What We Know About the Framework From the Fact Sheet

This brings us back to the framework, or more specifically, the fact sheet about the framework, which outlines the commitments the United States has made. It states that the United States will:

  • Strengthen the privacy and civil liberties safeguards governing U.S. signals intelligence activities;
  • Establish a new redress mechanism with independent and binding authority; and
  • Enhance its existing rigorous and layered oversight of signals intelligence activities.

The fact sheet also states that the framework will ensure that:

  • Signals intelligence collection may be undertaken only where necessary to advance legitimate national security objectives, and must not disproportionately impact the protection of individual privacy and civil liberties;
  • EU individuals may seek redress from a new multi-layer redress mechanism that includes an independent Data Protection Review Court that would consist of individuals chosen from outside the U.S. Government who would have full authority to adjudicate claims and direct remedial measures as needed; and
  • U.S. intelligence agencies will adopt procedures to ensure effective oversight of new privacy and civil liberties standards.

The fact sheet also confirms that the United States will implement its obligations and commitments pursuant to an executive order. Before diving into the substance of the U.S. commitments, first, some observations about the text itself.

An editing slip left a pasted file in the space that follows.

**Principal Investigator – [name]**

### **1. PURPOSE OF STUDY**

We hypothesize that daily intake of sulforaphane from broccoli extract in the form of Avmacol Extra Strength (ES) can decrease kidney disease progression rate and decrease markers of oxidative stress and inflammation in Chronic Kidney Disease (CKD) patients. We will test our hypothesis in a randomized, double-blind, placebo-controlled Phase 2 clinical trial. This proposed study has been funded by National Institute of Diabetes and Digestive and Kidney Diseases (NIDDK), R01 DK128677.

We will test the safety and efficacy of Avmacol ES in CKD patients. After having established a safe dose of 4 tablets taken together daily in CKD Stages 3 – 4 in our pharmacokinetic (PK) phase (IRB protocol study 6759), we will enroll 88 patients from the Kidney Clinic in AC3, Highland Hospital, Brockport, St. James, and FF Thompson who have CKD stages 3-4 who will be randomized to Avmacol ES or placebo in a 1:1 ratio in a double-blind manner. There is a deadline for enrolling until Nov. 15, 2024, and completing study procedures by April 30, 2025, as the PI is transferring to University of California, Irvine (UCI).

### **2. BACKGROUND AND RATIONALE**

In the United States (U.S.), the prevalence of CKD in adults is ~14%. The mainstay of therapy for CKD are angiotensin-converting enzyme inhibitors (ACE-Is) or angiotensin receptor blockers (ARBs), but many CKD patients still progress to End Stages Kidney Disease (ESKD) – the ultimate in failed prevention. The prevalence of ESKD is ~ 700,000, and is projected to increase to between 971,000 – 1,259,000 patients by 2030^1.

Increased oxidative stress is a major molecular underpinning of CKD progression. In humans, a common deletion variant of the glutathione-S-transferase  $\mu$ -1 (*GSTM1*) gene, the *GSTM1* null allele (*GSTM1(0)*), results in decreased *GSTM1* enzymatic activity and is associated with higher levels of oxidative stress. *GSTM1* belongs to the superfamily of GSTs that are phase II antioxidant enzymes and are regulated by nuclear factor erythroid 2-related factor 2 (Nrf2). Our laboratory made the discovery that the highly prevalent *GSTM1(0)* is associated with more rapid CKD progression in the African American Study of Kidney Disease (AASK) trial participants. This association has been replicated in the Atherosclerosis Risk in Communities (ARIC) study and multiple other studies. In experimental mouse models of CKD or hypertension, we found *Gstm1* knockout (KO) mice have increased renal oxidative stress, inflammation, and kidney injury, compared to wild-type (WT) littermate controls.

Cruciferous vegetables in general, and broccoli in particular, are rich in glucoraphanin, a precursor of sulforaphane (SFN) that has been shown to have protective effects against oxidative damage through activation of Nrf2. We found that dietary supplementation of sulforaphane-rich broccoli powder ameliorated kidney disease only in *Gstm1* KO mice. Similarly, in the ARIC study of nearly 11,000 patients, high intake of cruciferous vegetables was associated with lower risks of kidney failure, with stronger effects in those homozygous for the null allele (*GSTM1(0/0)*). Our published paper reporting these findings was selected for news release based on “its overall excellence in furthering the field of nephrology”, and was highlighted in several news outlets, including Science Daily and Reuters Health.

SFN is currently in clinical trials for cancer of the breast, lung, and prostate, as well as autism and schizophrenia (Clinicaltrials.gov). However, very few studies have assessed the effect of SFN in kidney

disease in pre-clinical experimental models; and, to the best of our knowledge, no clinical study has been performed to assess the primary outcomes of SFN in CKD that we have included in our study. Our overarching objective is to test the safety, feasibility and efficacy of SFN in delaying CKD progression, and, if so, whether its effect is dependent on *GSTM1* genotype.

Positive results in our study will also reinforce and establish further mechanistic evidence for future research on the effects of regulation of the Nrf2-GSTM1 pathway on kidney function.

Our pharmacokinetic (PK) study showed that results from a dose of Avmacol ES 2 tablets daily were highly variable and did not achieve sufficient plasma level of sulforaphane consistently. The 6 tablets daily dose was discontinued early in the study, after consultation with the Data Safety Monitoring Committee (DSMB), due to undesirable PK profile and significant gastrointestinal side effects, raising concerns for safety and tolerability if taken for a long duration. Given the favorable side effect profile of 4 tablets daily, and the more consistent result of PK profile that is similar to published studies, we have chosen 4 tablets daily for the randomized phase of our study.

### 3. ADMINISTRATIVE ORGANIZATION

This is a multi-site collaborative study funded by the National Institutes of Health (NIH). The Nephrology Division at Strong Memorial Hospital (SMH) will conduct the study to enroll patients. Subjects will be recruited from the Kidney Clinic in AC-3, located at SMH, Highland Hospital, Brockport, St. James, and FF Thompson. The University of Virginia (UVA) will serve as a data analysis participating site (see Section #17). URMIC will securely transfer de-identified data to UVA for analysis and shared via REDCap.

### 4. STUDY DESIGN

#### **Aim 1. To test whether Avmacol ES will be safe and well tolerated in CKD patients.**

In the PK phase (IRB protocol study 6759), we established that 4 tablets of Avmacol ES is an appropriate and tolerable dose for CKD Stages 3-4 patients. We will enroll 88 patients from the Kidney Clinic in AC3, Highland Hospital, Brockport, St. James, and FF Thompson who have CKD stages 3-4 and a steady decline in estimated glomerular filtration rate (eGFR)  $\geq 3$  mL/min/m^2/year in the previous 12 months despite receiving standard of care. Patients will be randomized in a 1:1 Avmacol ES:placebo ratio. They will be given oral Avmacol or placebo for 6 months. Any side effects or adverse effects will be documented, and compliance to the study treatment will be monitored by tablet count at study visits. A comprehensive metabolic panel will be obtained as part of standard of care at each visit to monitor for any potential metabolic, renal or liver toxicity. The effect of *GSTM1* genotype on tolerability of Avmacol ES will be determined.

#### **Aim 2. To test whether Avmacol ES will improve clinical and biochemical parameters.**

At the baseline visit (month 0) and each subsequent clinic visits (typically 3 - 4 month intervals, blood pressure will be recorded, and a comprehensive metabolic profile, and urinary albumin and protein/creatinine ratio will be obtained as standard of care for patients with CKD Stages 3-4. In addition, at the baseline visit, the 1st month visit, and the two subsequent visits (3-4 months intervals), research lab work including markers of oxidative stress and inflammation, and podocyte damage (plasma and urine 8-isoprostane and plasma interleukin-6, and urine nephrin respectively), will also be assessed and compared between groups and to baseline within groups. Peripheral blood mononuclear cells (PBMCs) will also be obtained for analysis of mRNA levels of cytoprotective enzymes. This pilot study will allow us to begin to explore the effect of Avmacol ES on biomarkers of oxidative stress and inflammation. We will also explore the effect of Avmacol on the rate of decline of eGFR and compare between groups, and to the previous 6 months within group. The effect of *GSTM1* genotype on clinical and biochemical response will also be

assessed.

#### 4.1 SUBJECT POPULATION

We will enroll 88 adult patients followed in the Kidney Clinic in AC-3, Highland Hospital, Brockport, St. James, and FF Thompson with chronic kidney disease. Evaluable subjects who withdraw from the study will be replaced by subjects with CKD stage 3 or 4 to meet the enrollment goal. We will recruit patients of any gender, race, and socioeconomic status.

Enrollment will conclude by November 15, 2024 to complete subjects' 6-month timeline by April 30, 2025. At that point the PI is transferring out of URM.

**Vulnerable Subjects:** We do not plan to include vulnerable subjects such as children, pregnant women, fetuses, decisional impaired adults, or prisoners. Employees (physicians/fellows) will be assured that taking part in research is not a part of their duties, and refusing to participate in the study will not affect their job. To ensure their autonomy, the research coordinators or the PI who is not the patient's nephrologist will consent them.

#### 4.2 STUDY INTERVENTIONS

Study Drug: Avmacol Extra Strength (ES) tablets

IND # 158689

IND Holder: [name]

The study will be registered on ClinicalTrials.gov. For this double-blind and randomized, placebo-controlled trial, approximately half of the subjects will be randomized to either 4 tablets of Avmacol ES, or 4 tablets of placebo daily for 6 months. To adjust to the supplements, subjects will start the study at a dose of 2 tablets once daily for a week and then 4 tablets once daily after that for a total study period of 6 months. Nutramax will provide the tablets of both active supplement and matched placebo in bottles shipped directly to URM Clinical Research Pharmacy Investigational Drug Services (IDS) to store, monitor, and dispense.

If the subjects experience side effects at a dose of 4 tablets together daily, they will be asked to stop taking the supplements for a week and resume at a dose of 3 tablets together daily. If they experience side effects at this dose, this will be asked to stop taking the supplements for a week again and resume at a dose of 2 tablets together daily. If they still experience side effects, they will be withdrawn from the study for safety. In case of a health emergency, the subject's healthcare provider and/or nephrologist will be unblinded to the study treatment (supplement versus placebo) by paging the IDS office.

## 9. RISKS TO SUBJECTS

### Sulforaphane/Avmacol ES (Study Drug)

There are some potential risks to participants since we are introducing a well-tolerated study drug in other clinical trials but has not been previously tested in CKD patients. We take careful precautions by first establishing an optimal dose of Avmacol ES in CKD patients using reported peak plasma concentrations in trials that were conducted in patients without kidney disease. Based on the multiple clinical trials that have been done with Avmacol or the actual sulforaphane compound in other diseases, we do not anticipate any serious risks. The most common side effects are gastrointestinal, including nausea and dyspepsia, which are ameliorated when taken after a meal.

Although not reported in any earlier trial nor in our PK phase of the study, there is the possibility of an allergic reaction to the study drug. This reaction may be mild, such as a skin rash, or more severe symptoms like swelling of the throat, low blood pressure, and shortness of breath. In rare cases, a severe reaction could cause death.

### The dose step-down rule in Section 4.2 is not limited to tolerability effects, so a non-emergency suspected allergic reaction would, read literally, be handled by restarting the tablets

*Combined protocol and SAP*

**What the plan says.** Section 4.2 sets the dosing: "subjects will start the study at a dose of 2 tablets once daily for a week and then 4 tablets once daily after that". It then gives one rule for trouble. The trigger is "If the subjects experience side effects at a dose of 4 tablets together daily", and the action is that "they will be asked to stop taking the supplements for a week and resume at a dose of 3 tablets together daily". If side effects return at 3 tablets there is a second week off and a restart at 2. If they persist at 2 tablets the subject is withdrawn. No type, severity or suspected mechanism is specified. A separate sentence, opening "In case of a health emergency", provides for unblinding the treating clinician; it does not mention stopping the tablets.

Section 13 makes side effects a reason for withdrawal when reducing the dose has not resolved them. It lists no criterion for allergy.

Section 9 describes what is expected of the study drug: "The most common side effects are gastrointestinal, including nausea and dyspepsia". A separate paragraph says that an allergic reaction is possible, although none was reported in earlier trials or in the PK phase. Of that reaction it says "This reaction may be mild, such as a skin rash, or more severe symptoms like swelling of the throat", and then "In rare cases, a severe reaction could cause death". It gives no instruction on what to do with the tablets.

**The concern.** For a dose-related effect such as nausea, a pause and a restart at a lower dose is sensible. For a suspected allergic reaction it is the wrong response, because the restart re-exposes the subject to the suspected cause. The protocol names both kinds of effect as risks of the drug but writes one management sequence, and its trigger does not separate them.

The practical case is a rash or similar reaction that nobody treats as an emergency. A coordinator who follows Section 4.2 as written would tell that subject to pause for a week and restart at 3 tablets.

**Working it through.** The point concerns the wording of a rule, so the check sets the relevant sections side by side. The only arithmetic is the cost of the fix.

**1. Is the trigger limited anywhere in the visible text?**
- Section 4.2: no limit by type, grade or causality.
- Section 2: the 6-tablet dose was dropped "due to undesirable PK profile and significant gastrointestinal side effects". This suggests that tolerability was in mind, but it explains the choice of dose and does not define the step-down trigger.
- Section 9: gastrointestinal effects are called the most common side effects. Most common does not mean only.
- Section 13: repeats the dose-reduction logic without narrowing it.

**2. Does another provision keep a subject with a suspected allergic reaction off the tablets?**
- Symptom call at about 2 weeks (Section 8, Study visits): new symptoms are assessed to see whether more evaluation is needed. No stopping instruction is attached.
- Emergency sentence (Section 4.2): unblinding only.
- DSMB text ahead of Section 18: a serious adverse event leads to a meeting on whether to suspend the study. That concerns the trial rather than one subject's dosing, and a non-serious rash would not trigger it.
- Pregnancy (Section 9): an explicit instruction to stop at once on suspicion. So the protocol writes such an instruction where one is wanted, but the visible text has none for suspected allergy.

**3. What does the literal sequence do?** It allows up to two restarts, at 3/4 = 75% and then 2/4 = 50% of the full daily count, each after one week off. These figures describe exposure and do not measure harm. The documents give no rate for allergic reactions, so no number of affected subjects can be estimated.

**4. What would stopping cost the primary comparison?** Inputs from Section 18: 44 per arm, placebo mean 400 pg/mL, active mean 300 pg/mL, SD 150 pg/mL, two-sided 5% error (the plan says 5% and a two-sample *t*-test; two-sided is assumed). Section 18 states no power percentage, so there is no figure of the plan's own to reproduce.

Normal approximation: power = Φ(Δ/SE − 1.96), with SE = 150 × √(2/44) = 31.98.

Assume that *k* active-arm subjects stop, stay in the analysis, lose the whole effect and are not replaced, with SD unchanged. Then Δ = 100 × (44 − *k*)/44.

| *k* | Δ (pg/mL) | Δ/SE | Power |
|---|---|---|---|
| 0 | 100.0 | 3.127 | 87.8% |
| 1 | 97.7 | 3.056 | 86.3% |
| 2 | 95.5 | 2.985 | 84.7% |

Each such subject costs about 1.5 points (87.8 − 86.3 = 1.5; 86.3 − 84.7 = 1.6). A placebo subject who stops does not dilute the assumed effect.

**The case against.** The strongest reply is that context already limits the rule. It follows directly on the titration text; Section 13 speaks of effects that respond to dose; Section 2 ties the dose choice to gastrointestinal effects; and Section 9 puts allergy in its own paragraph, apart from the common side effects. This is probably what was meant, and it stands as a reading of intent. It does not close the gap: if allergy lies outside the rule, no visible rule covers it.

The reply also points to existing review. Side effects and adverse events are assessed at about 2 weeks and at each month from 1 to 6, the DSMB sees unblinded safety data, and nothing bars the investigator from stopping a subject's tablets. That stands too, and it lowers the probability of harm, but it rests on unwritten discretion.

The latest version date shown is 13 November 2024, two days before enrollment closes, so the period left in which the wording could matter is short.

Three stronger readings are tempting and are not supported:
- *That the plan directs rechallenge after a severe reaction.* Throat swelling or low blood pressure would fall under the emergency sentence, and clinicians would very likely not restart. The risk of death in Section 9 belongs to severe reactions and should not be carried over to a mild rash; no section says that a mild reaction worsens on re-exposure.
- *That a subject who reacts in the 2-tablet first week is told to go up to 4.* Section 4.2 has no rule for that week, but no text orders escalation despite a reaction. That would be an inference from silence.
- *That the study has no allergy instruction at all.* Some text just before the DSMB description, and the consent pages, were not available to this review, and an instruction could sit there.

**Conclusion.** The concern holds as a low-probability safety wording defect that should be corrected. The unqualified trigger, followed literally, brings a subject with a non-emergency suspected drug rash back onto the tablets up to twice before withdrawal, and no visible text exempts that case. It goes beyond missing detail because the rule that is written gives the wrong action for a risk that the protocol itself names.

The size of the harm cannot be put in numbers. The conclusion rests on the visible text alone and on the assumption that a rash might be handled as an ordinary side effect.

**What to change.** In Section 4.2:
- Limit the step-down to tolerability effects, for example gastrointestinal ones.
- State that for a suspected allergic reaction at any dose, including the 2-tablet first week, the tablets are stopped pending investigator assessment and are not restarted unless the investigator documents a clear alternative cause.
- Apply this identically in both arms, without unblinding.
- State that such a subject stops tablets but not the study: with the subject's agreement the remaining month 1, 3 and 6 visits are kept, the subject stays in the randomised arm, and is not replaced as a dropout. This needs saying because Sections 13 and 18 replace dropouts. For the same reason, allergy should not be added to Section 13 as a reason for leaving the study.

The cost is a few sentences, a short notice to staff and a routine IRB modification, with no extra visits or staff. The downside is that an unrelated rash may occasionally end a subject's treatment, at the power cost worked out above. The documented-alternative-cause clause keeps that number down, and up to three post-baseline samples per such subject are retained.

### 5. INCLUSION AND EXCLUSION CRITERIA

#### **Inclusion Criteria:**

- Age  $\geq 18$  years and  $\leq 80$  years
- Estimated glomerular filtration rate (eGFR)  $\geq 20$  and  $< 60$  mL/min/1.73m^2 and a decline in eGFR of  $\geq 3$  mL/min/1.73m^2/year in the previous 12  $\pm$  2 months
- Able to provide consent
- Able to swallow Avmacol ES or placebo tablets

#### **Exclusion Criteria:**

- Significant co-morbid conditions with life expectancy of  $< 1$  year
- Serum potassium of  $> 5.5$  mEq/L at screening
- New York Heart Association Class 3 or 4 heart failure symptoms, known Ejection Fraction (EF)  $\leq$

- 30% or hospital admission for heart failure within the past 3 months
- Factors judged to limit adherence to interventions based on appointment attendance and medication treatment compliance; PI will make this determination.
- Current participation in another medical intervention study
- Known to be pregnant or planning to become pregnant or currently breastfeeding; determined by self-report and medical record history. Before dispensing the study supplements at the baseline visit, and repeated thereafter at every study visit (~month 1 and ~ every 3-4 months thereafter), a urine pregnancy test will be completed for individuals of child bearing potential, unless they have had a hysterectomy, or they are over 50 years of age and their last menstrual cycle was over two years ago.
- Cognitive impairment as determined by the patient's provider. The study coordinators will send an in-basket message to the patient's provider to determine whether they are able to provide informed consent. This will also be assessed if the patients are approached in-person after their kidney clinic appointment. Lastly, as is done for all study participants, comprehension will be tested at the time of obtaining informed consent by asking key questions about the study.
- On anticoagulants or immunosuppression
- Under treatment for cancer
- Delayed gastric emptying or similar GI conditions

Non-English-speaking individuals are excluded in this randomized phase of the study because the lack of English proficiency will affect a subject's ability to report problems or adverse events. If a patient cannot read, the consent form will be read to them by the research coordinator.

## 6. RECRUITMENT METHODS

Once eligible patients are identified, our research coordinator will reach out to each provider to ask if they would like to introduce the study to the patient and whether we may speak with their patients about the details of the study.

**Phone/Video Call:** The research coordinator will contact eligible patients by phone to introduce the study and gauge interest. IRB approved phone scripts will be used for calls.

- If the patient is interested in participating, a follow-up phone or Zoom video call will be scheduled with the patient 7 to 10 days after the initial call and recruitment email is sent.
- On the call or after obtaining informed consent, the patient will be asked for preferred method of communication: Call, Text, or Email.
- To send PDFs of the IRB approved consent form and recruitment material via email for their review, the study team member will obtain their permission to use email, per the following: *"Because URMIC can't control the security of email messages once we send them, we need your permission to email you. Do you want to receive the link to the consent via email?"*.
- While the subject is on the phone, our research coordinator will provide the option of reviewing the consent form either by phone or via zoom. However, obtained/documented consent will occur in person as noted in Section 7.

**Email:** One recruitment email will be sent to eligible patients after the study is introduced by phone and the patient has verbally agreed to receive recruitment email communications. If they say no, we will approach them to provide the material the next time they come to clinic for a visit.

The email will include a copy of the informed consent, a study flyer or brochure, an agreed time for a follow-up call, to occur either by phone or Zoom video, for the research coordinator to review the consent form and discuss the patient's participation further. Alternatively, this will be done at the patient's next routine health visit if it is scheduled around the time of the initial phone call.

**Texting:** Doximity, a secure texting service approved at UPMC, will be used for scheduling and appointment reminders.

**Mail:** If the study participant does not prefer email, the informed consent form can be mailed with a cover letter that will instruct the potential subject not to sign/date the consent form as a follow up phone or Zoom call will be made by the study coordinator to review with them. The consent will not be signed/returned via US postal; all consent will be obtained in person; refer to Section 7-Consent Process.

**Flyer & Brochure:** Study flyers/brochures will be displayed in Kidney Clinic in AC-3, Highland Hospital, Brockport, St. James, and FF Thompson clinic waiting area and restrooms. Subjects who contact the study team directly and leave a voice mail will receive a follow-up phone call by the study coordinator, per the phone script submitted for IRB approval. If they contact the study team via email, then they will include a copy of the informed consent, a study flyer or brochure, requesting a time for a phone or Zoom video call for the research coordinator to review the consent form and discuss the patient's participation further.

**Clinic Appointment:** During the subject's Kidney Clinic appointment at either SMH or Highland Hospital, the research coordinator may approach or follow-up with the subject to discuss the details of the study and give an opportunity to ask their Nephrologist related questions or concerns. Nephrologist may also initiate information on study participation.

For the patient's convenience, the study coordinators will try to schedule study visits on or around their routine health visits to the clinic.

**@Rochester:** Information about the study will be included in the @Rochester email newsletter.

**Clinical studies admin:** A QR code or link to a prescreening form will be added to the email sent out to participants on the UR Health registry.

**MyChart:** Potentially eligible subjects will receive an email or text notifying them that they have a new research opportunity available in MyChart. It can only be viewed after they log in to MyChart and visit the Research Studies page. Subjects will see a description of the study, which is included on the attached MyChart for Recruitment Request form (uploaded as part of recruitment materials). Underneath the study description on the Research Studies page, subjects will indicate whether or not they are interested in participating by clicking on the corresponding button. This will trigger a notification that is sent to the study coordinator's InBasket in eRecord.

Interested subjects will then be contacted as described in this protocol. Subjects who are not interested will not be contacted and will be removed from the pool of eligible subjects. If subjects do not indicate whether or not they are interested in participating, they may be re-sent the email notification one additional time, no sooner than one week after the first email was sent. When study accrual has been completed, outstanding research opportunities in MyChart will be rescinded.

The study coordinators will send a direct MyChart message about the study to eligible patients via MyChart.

Language: In its past attempts to explain U.S. legal and policy governing surveillance authorities, the United States has referred to EU legal principles such as proportionality and necessity. But as it has sought to implement reforms to address EU concerns, the U.S. has chosen not to invoke such language in its governing documents. In the statement and the fact sheet, however, these European terms are used. Could that mean that a more explicit crosswalk between U.S. and EU legal frameworks may be a component of the executive order? Another interesting language choice: The fact sheet also calls the new redress mechanism a “court” but describes it as an independent, nongovernment body, with functions that don’t align with those commonly associated with courts.

Mechanism: The fact sheet makes it clear that an executive order to implement these commitments is forthcoming. This makes sense as a practical matter, since the alternative, legislation, is far less likely to come to pass. But given the type of commitments the U.S. is signing up for, and the CJEU’s past findings, is that enough? As Alex Joel has explained in detail, executive orders are subject to judicial review and have the same force of law as statutes. It is true that the United States’ implementation of its obligations in Privacy Shield 1.0 did not rise to the level of an executive order, and that could have contributed to its not passing muster with the CJEU. But if the European Court’s primary concern—FAA 702—is statutory in nature, will an executive order that concerns the implementation of a statute passed by Congress be enough? Further, what sort of “court” can be established via an executive order?